This is what Apple considers its definition and its position in the world — and it truly shines through their products. One of great examples is the Handwashing feature in watchOS 7, when an incredibly advanced technology, through software and all kinds of sensors, comes together to improve such a routine but important (especially in 2020) activity as washing your hands. Tech nerds would consider it a gimmick, whereas in fact Handwashing is a great depiction of what Apple is as a tech company and how it sees itself in the world.
Subtle investments in gaming
Apple has arguably never fully understood, or at least embraced core gaming, but things started to change recently. Game Center is modernized and becoming more functional in the new OS releases across the board. tvOS (and other systems as well) now supports more controllers. Apple Arcade becomes even more visible across the UI. Shifting between devices to play Arcade games becomes easier, as well as playing games in a multiplayer mode. tvOS in particular feels more and more tailored to gaming, and perhaps this is a very strategic long-term investment considering Apple’s aggressive push towards unified app ecosystem across the entire lineup of now fully Arm-powered hardware. It increasingly feels that Apple wants to own gaming long-term.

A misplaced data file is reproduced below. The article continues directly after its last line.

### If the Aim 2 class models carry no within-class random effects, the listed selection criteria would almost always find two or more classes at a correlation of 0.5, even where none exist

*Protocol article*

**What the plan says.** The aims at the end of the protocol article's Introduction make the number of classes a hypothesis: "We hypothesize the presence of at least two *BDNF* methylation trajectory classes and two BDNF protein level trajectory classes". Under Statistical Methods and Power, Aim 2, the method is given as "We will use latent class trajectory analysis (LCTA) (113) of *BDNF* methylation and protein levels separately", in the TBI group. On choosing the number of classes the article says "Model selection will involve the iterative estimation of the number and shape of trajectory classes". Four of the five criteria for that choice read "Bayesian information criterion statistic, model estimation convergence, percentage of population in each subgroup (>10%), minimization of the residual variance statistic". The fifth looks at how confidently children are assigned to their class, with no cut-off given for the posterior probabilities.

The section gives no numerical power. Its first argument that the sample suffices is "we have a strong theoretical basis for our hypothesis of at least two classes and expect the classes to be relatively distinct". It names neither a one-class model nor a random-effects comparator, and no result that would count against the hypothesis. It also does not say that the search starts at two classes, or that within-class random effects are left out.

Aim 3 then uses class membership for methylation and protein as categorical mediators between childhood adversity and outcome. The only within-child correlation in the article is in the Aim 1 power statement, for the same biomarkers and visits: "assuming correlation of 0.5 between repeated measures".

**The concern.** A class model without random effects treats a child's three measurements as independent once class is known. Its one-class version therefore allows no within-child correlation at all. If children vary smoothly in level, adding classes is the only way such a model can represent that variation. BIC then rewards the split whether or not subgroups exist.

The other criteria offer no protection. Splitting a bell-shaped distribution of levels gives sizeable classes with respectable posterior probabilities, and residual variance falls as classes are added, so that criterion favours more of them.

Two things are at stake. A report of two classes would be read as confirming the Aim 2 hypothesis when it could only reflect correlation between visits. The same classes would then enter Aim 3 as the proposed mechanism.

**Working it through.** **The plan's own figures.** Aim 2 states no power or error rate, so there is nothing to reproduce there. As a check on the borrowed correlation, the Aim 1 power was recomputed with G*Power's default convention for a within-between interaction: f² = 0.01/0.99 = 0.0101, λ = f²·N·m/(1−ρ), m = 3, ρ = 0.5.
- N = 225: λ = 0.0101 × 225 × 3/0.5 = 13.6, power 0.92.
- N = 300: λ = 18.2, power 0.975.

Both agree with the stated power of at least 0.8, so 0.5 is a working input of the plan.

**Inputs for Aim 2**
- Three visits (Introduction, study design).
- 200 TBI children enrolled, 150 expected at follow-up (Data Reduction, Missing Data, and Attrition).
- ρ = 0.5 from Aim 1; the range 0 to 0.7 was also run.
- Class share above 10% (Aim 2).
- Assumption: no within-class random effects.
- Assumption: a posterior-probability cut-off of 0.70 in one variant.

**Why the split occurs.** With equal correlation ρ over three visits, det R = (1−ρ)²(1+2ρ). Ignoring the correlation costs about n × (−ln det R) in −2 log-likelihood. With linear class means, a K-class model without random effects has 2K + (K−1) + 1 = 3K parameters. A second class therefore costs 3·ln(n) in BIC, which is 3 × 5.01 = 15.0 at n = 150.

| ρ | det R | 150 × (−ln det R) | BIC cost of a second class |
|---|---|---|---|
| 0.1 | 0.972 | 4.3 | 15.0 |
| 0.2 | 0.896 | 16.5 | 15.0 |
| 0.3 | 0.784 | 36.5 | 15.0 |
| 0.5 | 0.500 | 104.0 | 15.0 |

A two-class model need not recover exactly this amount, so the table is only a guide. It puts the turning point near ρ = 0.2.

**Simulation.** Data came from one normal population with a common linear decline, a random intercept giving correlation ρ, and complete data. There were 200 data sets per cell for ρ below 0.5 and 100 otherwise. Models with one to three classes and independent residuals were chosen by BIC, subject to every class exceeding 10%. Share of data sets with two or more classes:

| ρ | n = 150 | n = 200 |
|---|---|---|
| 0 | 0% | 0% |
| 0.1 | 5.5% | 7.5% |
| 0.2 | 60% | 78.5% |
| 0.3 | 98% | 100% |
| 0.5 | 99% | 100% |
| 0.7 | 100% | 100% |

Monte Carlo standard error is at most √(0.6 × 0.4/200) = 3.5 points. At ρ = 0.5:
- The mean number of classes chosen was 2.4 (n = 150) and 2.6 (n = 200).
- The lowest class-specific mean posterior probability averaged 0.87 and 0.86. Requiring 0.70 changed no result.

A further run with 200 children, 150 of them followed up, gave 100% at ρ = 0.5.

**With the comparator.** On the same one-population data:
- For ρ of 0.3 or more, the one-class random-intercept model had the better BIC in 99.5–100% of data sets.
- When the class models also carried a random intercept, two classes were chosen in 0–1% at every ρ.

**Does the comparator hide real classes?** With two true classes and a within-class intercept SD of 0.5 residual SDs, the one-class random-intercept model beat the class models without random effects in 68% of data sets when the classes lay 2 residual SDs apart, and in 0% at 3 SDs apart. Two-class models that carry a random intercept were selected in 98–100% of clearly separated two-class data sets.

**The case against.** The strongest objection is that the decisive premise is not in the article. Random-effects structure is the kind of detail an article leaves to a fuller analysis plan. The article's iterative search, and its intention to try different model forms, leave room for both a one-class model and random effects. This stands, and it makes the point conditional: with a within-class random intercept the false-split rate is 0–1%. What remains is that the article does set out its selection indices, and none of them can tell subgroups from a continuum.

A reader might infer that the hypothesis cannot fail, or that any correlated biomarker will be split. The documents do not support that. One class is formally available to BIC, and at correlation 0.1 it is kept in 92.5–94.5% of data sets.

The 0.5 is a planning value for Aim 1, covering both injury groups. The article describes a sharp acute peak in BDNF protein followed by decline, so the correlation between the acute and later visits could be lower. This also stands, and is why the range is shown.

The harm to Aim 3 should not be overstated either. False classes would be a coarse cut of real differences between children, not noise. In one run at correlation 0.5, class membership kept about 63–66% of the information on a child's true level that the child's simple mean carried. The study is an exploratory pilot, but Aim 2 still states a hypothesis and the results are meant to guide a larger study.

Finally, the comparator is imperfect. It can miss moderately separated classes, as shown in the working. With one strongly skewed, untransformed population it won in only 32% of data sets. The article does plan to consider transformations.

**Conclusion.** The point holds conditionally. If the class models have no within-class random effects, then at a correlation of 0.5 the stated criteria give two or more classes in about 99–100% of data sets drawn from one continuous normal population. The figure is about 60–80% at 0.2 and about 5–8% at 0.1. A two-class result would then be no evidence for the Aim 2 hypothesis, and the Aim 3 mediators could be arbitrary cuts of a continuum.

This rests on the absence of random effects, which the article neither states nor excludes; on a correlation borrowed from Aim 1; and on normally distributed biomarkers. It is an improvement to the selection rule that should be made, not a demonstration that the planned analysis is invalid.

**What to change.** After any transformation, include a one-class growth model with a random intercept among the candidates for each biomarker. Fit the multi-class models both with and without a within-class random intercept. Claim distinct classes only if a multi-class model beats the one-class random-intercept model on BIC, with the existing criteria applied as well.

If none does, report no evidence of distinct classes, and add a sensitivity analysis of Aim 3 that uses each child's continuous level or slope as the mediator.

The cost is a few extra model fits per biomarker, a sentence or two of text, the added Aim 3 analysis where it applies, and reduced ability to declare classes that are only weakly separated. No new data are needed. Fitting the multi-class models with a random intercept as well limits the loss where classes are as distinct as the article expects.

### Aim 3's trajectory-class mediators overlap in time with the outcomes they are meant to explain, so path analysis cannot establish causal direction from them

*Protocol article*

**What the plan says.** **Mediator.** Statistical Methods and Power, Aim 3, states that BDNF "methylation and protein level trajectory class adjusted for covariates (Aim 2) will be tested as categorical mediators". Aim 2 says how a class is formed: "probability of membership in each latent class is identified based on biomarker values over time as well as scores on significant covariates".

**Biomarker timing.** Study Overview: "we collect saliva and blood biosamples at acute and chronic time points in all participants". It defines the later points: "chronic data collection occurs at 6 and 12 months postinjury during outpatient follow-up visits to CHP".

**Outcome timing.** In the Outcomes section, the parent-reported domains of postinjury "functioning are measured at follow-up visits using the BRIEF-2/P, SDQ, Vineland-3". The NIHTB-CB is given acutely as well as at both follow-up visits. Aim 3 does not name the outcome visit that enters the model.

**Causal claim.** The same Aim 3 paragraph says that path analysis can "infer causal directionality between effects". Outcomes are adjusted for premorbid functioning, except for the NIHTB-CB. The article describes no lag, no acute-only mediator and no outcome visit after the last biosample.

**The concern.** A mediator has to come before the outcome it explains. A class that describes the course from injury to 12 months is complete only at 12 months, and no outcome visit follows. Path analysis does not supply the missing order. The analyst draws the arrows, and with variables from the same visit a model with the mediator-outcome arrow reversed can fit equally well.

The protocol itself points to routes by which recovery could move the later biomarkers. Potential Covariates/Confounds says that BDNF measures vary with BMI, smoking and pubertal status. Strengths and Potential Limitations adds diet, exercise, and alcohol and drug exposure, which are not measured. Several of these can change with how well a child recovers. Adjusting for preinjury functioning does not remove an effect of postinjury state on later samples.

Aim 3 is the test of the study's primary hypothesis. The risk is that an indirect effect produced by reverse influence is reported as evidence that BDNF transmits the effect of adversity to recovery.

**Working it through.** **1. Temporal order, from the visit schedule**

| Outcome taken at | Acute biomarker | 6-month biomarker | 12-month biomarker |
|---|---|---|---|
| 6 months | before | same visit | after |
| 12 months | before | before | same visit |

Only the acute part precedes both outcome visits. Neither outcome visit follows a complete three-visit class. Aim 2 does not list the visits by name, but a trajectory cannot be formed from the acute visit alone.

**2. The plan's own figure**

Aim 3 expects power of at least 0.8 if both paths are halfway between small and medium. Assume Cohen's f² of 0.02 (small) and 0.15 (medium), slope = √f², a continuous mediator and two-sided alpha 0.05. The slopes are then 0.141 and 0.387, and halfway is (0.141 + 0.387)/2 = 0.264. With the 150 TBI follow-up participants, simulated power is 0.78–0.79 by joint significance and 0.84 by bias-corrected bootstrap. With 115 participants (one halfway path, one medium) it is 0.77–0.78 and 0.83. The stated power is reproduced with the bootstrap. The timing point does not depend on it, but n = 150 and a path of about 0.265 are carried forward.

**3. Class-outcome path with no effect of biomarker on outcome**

Mac has a very long-term place in the Apple ecosystem
For long years now, there have been debates about whether Apple is slowly sunsetting the Mac. These weren’t unfounded — between very glacial pace of macOS improvements and a number of controversies (Pro hardware and software development truly felt like an afterthought several years ago), it seemed that Apple has been investing most of its resources into current (iPhone, iPad) and future (wearables) products while sidelining the Mac. In fact, this was the argument of people doubting potential switch from x86 to Arm.